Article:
Nihonmatsu (nihon=Japan / Matsu=Pine), so Japan Pines, or pines of Japan. Tucked away in Fukushima prefecture , the city itself used to be a town, until it was upgraded to a city back in 1958. But even with its current status, it still holds on to its old charms as a boring little city/town replete with castles and historical monuments. Two castles to note are Obama Caste and Nihonmatsu Castle, which happen to be in Japan’s top 100 best castles category.
The guards of the castle once upon a time were boys as young as 12 and 13, in fact there are many tragic tales of children who fought for their lord, even unto death through ritual suicide, or ritual disembowelment.
It is their legacy that lives on in the hearts and minds of the locals here. The picture above are figures of the Boy's Squad on the Odanguchi Battle Field, the bloodiest battlefield of the Boshin War, and that of a mother who is making the battle cloth of her child.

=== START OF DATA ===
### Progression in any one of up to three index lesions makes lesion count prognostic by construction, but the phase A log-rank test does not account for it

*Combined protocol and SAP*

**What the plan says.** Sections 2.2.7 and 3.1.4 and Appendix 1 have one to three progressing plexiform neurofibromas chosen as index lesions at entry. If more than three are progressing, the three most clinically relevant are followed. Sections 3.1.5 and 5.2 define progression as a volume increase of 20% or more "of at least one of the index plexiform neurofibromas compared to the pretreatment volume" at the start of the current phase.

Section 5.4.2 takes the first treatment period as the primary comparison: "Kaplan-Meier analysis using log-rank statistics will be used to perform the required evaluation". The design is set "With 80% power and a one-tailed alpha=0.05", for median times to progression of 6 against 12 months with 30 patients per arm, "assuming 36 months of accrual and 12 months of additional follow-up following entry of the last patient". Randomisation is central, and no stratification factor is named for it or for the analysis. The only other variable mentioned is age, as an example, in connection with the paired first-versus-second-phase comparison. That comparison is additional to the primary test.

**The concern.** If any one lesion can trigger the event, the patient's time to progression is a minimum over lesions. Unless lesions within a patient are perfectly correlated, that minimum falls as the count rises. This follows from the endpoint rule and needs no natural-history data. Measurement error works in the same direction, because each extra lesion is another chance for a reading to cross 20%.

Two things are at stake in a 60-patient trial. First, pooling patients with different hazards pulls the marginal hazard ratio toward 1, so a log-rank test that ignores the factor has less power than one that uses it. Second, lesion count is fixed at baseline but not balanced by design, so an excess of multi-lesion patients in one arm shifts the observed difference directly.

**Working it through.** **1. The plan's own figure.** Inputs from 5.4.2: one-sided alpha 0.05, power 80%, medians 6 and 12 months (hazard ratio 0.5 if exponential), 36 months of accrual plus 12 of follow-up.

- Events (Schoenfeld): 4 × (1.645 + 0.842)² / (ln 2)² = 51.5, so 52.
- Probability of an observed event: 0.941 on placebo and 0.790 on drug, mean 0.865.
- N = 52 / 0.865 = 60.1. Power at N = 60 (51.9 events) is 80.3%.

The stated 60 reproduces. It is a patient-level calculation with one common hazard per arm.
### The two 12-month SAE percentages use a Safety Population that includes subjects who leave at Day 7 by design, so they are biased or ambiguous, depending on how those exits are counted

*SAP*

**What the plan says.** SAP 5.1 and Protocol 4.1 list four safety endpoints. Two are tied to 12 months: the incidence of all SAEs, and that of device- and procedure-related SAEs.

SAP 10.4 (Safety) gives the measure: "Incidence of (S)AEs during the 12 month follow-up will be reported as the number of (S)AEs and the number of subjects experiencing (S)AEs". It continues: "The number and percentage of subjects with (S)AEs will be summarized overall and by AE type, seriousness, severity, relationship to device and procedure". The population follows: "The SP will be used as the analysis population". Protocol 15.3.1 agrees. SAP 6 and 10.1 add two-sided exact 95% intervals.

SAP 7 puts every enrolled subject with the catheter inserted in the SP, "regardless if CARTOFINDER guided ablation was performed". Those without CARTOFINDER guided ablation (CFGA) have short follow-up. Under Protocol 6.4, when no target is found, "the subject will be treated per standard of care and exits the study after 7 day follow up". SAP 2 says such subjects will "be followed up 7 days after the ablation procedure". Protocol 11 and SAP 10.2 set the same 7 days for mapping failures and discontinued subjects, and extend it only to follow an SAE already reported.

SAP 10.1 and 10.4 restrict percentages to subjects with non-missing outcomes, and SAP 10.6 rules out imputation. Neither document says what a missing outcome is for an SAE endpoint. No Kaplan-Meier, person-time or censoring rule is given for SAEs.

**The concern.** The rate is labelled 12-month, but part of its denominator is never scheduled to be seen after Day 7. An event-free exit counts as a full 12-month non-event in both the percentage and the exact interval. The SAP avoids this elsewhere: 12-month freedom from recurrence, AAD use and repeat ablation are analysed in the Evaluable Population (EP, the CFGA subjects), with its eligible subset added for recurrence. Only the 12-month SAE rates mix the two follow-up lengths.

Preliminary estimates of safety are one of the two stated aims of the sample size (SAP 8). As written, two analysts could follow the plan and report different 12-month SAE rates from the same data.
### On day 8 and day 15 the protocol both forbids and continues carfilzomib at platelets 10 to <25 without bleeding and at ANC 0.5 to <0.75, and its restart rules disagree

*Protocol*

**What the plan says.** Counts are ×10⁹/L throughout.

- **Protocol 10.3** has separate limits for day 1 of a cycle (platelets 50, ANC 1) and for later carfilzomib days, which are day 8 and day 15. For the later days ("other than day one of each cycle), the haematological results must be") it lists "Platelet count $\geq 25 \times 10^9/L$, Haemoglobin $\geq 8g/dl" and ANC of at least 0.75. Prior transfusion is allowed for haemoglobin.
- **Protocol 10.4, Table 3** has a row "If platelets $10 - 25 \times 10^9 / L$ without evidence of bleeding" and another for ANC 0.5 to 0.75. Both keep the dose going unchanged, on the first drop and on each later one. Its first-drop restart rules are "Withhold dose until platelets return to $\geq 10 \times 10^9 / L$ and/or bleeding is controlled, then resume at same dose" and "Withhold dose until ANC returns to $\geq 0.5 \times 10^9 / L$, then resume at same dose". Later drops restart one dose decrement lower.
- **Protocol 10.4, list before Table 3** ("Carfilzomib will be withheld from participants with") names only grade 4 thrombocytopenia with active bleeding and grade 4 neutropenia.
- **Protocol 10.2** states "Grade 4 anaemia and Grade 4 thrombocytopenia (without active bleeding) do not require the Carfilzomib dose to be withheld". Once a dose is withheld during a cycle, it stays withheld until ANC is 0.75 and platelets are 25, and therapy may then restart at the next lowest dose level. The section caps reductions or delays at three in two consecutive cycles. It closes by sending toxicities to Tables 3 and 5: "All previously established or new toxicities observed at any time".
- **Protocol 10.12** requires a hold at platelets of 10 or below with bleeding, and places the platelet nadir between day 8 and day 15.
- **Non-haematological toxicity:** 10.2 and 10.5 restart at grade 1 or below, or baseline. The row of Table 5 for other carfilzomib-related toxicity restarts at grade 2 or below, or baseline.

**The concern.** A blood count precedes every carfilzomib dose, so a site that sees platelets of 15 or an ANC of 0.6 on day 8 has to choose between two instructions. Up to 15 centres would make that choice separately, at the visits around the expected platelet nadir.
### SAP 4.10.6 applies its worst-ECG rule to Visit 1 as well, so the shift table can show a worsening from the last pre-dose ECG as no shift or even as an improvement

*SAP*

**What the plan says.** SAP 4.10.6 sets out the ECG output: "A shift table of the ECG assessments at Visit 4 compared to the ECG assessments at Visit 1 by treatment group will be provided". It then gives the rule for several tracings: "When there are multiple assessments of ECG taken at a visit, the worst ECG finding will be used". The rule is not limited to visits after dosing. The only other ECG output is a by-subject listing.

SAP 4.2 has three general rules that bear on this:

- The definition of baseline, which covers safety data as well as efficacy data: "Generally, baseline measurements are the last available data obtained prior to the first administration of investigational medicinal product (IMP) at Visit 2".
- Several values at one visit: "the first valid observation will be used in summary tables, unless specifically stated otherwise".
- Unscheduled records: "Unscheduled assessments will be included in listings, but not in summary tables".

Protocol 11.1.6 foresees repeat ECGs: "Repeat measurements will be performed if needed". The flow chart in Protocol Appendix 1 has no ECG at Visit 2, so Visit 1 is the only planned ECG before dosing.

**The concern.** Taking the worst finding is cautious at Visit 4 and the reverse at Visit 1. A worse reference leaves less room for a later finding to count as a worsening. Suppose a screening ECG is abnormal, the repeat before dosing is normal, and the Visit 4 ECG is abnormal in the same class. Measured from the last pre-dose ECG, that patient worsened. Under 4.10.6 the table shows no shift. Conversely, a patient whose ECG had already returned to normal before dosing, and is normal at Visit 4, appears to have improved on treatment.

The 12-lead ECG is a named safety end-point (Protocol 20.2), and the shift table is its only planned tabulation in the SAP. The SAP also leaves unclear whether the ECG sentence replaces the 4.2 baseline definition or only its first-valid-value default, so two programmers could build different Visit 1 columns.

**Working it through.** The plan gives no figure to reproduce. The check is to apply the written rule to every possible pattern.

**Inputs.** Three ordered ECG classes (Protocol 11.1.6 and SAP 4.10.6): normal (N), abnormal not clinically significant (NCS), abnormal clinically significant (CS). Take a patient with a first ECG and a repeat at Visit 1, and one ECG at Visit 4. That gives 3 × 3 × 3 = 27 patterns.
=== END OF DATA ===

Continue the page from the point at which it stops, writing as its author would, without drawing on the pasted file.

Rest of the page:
And then, there are the beautiful things that are worth defending.
And even then, there is Hanamiyama Park on the other side of Nihonmatsu with its bounty of flora and fauna.
The tulips. Oohh…you bulbous spring flower you…
Making everybody happy she does, with her vibrant pedals.
Then a natural collage of spring and autumn, which never went away for some reason.
Deeper they went
This was no overnight accomplishment. There was a lot of hard work and hands that went in to creating this mountain park.
What a pleasant afternoon I had here.
This concludes the first segment of Nihonmatsu.